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Pop culture obsessives writing for the pop culture obsessed.

Comedy Bang! Bang!: “Casey Wilson Wears A White Lace Dress And A Black Blazer”

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Musical episodes, in and of themselves, aren’t that cool anymore, neither are they crazy. Everyone’s done a musical episode at this point, so Comedy Bang! Bang! is setting itself a bit of a challenge by airing (as its mid-season finale, too!) a musical episode. How do you approach it? Ironically? Break the fourth wall or just be a full-on musical from minute one? As a long-time fan of Scott Aukerman’s work, I figured he wouldn’t half-ass it—the guy knows from musicals, and he wisely brought Paul F. Tompkins back as Andrew Lloyd Webber to stage the whole thing for him.

“Casey Wilson Wears A White Lace Dress And A Black Blazer” (props for sticking to the title format) is the right amount of self-aware. Aukerman and co.’s love for musical theater shines through, but the episode mostly has fun with the idea that they’re jumping on the musical train and, to some extent, kinda half-assing it, using the ridiculous Lord ALW to explain away anything that doesn’t make sense or really follow through.

My biggest complaint is that I wish the show had thrown its traditional format out the window this week. It may have been for budgetary reasons—even though there are some wacky set-pieces, pretty much everything happens on the same sets as usual—but the rhythm of the show gets interrupted every time Scott and Casey go back to the couch and do the weird awkward interview shtick. Most of their interview is taken up with internal-monologue songs where both acknowledge how badly it’s all going, before Casey (whose lace dress is appropriate attire) is kidnapped by the Phantom of the Bang Bang Set (the always-welcome Tom Lennon) and spirited away to his much better talk show.

Wilson’s presence is necessary to conform to the whole Phantom Of The Opera spoof, and she trills in an appropriately Sarah Brightman fashion as she’s boated away (although was that Wilson’s voice? I wonder). But I wanted more time with the Phantom and less time with the unnecessary plot—he steals Wilson away to be on his show, but then we just get one brief glimpse of it, so it seems like a lot of fussing for not enough payoff.

Tompkins is, of course, vital and brilliant as Lord ALW, now in top hat and cape after his (comparatively) subtle costume in season one. I cannot choose between Tompkins characters and you can’t make me, but Lord ALW HAS to be near the top. He’s so damn delightful even when he’s standing on ceremony (“you don’t touch Lords,” he reminds Scott), and his bonkers musical number to close the episode is definitely the most memorable of the night. When called on his shenanigans, he makes the reasonable point that Lord ALW can always make forever and ever: He’s produced a dozen or so completely demented musicals that have all been hits. “It’s no stranger than a roller-skating train, or the very concept of a Jellical ball,” he notes.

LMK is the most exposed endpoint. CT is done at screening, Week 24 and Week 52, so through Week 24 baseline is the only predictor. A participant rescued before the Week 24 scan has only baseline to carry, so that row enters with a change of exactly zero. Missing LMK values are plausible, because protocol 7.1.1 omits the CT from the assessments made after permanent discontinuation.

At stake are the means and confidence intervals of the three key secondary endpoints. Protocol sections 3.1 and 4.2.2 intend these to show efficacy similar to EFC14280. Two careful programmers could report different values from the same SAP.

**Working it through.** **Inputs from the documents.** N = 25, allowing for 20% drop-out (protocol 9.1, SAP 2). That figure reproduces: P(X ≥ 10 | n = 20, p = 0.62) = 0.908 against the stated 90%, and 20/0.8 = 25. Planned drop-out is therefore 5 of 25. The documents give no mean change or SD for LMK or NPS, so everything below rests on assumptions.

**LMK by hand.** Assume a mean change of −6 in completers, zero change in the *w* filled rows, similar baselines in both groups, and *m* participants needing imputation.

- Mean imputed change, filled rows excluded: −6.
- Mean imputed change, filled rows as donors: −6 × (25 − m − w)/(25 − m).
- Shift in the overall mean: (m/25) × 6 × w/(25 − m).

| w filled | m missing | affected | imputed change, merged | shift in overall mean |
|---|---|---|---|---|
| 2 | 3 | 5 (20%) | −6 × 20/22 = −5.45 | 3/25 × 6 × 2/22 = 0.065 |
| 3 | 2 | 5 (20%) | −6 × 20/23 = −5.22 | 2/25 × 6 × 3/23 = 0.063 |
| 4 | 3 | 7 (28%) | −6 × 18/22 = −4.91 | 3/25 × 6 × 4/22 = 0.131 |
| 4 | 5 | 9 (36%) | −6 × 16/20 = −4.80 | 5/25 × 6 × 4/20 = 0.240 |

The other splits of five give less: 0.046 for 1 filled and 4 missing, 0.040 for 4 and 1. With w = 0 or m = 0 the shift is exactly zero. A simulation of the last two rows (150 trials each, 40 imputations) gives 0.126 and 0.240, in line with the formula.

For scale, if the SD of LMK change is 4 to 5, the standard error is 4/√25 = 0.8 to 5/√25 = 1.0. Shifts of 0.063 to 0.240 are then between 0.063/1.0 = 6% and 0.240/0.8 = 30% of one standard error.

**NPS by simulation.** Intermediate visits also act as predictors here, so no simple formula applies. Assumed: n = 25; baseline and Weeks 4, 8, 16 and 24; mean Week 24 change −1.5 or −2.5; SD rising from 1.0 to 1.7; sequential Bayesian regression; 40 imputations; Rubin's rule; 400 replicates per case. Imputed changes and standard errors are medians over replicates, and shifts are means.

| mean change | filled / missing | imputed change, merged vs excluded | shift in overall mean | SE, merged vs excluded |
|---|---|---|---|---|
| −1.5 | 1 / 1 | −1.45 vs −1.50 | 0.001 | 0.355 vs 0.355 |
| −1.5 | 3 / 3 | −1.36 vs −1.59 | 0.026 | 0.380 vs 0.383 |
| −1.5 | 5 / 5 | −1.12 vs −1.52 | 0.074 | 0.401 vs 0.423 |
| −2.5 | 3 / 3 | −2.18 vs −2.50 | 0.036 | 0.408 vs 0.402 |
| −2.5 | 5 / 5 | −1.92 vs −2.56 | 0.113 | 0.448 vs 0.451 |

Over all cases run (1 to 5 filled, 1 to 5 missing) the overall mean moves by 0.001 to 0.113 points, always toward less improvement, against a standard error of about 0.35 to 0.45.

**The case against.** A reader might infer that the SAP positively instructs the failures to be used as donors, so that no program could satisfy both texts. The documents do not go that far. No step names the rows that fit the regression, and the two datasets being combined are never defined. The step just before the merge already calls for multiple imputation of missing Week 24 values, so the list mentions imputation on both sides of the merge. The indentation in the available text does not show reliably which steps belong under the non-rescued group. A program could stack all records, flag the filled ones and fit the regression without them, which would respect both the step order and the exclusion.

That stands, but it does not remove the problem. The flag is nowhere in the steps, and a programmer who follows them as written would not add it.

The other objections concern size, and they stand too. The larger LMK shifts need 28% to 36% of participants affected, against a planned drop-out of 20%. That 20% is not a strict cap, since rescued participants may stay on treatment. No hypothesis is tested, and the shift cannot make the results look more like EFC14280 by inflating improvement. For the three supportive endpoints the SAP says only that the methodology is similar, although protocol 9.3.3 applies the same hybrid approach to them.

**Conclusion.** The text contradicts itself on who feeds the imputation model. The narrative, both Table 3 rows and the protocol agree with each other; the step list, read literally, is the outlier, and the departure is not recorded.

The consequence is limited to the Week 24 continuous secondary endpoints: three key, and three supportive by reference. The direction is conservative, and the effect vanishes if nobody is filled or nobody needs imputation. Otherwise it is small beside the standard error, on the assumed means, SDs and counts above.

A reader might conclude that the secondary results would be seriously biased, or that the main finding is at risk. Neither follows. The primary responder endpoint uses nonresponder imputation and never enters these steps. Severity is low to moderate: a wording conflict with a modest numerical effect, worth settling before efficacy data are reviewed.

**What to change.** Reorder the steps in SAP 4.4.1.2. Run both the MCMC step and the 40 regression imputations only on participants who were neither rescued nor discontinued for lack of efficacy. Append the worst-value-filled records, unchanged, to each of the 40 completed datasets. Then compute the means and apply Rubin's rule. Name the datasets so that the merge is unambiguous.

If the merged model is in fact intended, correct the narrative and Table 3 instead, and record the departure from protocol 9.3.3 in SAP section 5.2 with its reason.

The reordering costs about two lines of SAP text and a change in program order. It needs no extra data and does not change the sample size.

It’s also funny for the show to have a musical episode when it has such a distinct musical component already in Reggie Watts, although the two things are so different that they manage to co-exist in the same space. But it’s worth acknowledging that Reginald kills his big solo and is a commanding musical presence in all endeavors, forever and ever.


This has been such a fun, surprising, refreshing 10 episodes for this show, which in my opinion has really found its feet and distinguished itself even in the ever-more crowded world of alternative TV comedies. There’s something so distinctive about the Aukerman’s brand of humor and how straight-ahead and old-fashioned it can come across, even when it’s being super-weird. The show is only off the air for a month or so before returning with a brand-new bunch of episodes (which will air alongside The Birthday Boys, something you should all be super-excited for), and I’m looking forward to whatever it’s come up with.

Stray observations:

  • Lord ALW knows how to prepare for a play. “Off you go, boys! Do not say the title of the Scottish play, Macbeth!”
  • “She’s the most talented Wilson since a little volleyball I know.”
  • That was Laraine Newman as Melrose Ballrod, right? “I’m like a person who has successfully transferred her belongings from one domicile to another. Moved.”
  • The Phantom lives below Scott’s chair. “If you were ever to poop through your chair and there was a hole in the floor, it would land on my head.”
  • Nice Dom DiMelo cameo at the end there, bringing out the girls.